Ukraine’s transition to EU trade will cost €165bn - Putin
Switching over to EU trade standards and nixing duty-free trade with Russia will cost Ukraine €165 billion over the next 10 years, President Putin warned at a meeting with President Petro Poroshenko in Minsk on Tuesday.
Russia will be forced to cancel all preferential trade agreements for Ukraine’s imports and switch to a standard regime when it ratifies its EU trade association agreement in September, the President said.
“In full accordance with the terms of agreement with the CIS free trade zone and WTO standards, we will be forced to cancel preferential imports from Ukraine,” Putin said.
Russia will cancel its duty-free relationship with Ukraine, which will lead to import tariffs of up to 8 percent affecting 98 percent of commodities.
Russia insists it needs to protect domestic markets from the flood of European goods on the Ukrainian market, which will in turn make Ukrainian goods less competitive. If the trade corridor of Ukraine is left wide open, Russian, Belarusian, and Kazakh products are at risk.
In response, Ukrainian President Petro Poroshenko said that he would like to establish a monitoring group to assess the actual damage of Ukraine’s association with the EU.
“Today we can agree to set up a monitoring group that will assess real and not hypothetical potential damage,” said Poroshenko. “After this damage is calculated we can put in protection mechanisms.”
Moscow has warned Kiev that signing the Association Agreement (AA) with the EU would be economic suicide, and Moscow is also poised to suffer a €2 billion blow, according to Putin.
“Entire sectors of industry and agriculture business will be hugely impacted, and there will be negative implications on the pace of economic growth and employment,” the Russian President said.
Losses will not only be absorbed by Russia, but also by Customs Union members Belarus and Kazakhstan, he added.
The Minsk talks are the first meeting between Putin and Poroshenko since early June when the two informally met on the sidelines of the World War II commemoration ceremony in Normandy.
Controversy over Association Agreement
The AA sits at the heart of the Ukrainian conflict, as people first began protesting in Maidan Square in Kiev after the then–President Viktor Yanukovich decided against signing the deal.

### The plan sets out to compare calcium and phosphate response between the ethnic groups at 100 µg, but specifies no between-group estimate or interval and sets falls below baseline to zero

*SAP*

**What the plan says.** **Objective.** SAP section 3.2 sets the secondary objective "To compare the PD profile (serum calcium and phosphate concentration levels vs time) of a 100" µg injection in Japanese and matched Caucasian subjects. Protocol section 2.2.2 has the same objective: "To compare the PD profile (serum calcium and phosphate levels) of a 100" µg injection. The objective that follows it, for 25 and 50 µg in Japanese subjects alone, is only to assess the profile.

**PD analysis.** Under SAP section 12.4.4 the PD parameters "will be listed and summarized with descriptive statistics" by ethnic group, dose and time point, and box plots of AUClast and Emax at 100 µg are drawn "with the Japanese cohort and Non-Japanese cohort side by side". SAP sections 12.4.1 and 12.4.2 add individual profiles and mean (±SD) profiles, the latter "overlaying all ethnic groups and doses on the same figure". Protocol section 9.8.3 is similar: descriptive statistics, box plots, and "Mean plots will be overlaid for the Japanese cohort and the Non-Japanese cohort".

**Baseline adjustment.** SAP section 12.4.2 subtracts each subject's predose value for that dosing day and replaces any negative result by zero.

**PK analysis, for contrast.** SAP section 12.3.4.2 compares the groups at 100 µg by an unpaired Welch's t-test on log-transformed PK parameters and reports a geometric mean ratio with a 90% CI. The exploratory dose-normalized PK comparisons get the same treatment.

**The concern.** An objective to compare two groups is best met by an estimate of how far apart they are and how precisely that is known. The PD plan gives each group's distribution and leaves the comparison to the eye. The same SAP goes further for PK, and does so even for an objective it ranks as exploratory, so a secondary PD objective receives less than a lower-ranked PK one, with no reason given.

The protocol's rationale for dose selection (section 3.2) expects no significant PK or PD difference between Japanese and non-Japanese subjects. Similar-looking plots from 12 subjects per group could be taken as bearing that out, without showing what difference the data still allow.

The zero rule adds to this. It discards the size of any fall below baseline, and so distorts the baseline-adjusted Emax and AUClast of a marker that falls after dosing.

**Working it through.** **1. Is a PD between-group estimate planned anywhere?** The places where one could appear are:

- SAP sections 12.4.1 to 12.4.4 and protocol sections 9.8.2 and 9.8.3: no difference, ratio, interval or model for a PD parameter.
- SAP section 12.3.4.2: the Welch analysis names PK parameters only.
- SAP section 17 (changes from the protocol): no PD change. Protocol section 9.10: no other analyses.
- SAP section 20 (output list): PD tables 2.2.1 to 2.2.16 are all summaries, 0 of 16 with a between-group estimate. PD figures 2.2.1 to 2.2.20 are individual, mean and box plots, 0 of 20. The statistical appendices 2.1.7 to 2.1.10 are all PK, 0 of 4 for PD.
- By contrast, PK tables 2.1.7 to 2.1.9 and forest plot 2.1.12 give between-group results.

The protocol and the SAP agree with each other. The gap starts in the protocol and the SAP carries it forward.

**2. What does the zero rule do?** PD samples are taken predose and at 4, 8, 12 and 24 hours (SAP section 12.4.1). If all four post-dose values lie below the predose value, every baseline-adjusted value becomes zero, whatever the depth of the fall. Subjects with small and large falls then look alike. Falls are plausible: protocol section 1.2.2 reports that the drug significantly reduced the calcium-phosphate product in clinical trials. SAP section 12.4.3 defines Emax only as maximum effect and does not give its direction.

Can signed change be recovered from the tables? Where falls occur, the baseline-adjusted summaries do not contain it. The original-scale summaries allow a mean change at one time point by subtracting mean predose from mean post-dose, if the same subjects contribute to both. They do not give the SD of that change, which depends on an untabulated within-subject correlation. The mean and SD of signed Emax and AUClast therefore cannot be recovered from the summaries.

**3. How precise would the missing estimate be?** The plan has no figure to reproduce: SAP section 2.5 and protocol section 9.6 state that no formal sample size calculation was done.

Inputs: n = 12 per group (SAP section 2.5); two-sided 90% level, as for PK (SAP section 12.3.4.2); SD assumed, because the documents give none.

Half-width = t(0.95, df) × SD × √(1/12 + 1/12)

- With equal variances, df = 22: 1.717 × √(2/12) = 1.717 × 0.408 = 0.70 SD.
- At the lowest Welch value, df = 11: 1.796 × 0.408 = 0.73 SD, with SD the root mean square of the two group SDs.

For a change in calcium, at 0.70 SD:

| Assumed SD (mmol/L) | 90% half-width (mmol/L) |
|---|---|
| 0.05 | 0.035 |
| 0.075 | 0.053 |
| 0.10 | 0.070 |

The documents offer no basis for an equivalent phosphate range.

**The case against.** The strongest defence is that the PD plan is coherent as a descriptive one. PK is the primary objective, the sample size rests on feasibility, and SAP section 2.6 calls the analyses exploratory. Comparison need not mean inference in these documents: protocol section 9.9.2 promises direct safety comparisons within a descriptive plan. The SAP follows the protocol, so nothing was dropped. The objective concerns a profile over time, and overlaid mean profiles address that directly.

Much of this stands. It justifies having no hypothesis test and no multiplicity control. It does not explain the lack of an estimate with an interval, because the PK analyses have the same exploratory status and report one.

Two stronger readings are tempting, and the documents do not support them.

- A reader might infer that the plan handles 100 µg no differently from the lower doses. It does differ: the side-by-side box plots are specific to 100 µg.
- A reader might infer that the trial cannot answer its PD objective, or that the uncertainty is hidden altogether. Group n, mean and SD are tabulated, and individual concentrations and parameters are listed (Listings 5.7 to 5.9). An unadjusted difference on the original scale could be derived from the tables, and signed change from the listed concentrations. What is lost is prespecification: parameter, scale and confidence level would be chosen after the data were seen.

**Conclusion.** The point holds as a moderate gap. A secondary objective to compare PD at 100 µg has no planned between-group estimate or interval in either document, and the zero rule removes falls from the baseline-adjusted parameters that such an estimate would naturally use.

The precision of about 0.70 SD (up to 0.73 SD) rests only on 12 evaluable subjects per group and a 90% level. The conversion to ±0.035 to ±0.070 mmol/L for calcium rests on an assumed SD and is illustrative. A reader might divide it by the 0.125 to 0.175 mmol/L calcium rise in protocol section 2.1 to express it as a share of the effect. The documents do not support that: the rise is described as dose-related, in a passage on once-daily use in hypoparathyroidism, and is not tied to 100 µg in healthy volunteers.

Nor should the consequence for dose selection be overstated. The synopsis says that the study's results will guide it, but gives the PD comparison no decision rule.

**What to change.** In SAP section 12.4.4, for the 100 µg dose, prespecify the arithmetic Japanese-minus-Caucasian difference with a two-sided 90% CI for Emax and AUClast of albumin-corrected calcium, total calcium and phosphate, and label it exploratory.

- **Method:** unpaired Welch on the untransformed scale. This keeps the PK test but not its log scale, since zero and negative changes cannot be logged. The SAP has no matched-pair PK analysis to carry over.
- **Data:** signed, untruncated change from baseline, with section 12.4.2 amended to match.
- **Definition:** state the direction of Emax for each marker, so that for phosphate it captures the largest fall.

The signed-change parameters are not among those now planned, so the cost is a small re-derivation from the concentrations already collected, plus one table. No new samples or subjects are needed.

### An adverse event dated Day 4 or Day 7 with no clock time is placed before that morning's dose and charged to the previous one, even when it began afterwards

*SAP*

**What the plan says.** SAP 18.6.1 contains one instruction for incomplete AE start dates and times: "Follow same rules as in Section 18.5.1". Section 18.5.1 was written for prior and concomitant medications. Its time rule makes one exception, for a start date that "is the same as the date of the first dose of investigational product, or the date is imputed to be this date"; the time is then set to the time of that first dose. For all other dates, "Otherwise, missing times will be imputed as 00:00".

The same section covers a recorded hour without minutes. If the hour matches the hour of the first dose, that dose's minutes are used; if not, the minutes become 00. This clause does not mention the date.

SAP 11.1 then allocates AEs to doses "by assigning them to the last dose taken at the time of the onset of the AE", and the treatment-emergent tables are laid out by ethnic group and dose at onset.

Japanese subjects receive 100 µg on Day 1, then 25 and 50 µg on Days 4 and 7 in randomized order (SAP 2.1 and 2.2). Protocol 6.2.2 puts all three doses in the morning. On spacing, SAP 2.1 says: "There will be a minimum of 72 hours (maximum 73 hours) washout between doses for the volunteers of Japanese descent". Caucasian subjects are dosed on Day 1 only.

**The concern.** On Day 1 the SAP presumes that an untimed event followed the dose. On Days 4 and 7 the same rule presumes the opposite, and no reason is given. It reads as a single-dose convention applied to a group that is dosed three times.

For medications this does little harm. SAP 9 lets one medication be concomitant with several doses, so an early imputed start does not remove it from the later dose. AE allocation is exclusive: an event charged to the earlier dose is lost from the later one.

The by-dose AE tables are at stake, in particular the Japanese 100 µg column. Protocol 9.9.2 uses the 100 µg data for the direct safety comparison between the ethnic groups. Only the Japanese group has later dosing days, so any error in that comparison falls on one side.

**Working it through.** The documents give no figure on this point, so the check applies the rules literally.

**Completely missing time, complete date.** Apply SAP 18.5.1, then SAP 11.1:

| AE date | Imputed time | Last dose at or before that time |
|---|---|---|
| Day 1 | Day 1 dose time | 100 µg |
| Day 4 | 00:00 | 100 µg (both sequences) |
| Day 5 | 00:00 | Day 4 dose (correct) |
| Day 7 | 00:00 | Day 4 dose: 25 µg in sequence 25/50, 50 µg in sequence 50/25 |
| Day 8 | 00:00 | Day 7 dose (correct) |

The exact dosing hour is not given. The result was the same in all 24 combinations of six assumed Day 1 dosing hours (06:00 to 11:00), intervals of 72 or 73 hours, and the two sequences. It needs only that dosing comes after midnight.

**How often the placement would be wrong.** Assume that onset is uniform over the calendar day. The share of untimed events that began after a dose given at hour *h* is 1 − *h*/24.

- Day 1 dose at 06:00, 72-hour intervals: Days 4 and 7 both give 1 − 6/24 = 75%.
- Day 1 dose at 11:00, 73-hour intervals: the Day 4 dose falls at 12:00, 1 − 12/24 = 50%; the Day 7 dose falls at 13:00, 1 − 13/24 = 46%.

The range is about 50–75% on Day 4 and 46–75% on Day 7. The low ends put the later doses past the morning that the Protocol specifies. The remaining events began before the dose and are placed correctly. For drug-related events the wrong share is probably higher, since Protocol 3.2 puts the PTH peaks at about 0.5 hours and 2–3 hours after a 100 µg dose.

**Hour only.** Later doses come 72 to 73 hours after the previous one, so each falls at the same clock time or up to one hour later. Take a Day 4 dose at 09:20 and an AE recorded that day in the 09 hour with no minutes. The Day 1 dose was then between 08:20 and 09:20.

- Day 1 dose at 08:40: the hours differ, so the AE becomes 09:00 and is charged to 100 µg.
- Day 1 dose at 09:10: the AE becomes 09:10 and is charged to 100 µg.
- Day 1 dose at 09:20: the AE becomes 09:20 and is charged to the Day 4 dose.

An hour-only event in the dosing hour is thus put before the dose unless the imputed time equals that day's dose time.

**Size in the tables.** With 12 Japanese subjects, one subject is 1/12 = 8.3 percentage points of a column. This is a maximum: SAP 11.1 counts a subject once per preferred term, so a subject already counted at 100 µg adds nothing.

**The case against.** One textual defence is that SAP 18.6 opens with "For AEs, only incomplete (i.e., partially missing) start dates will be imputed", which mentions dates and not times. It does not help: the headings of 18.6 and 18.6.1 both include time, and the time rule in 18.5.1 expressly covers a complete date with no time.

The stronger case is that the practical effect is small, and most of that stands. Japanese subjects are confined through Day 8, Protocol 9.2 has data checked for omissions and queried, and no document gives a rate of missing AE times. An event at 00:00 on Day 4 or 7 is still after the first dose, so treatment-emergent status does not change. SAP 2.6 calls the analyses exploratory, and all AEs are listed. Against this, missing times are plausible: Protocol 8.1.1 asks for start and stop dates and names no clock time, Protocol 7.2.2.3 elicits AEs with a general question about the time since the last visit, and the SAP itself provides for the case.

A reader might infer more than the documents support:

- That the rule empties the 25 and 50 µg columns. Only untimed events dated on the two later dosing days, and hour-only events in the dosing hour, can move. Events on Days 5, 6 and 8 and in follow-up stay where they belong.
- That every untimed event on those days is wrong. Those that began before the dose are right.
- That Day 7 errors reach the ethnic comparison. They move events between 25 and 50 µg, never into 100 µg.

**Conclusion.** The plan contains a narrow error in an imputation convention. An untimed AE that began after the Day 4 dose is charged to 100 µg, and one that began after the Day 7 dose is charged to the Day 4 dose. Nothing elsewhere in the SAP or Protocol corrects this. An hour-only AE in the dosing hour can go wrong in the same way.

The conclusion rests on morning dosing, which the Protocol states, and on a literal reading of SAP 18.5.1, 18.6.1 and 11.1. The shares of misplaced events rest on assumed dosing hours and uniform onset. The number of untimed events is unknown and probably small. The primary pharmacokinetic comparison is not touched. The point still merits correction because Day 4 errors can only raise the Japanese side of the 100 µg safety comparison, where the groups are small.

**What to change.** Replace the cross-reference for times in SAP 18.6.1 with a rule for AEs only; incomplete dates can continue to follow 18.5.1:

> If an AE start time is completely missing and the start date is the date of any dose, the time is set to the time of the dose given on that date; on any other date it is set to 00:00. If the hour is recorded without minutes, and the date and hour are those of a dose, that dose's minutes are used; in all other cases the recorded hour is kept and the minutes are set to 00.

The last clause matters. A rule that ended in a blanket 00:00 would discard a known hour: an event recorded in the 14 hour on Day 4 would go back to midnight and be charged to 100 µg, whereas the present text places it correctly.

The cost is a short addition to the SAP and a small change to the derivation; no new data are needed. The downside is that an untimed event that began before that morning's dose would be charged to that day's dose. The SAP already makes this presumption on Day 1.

However, in June the new Kiev government signed the economic part of the Association Agreement, about a month after Russia, Belarus, and Kazakhstan sealed their Eurasian Economic Union on May 29 in Minsk. President Poroshenko said the EU association document will be ratified in September.
Ukraine has strong economic ties with both the EU and Russia, which is why it wants to forge trade relations with both the European Union and the Russian-led Eurasian Union. It is Europe’s second largest country by landmass, has a $176 billion economy, and a population of 45 million.
The perceived threat is that EU goods will illegally make their way to Russia via Ukraine. Russia has an agreement with Belarus to deter such smuggling, but not with Ukraine.
“Even within the Customs Union, EU goods banned from entering the Russian Federation are now being delivered to us, in this case, unfortunately through Belarus,” Putin said.
“We are looking at the country of origin – Belarus. A sticker torn away saying Poland.”
Russia-Ukraine economic standoff
Ukraine's Parliament has also moved closer towards sanctions, adopting a law that would allow sanctions against Russia, and most importantly, halt Russian energy imports through Ukraine.
Energy is a large wedge between Moscow-Kiev relations. In June, Gazprom Russia’s national gas company said it was stopping deliveries to Ukraine after chronic late payment and an unpaid bill of over $5 billion . Ukraine imports nearly 50 percent of its gas from Russia, which in 2013 amounted to 27.7 billion cubic meters. If Ukraine cut off Russian gas transit, it would hit Europe, which sources 15 percent of its energy from Russia.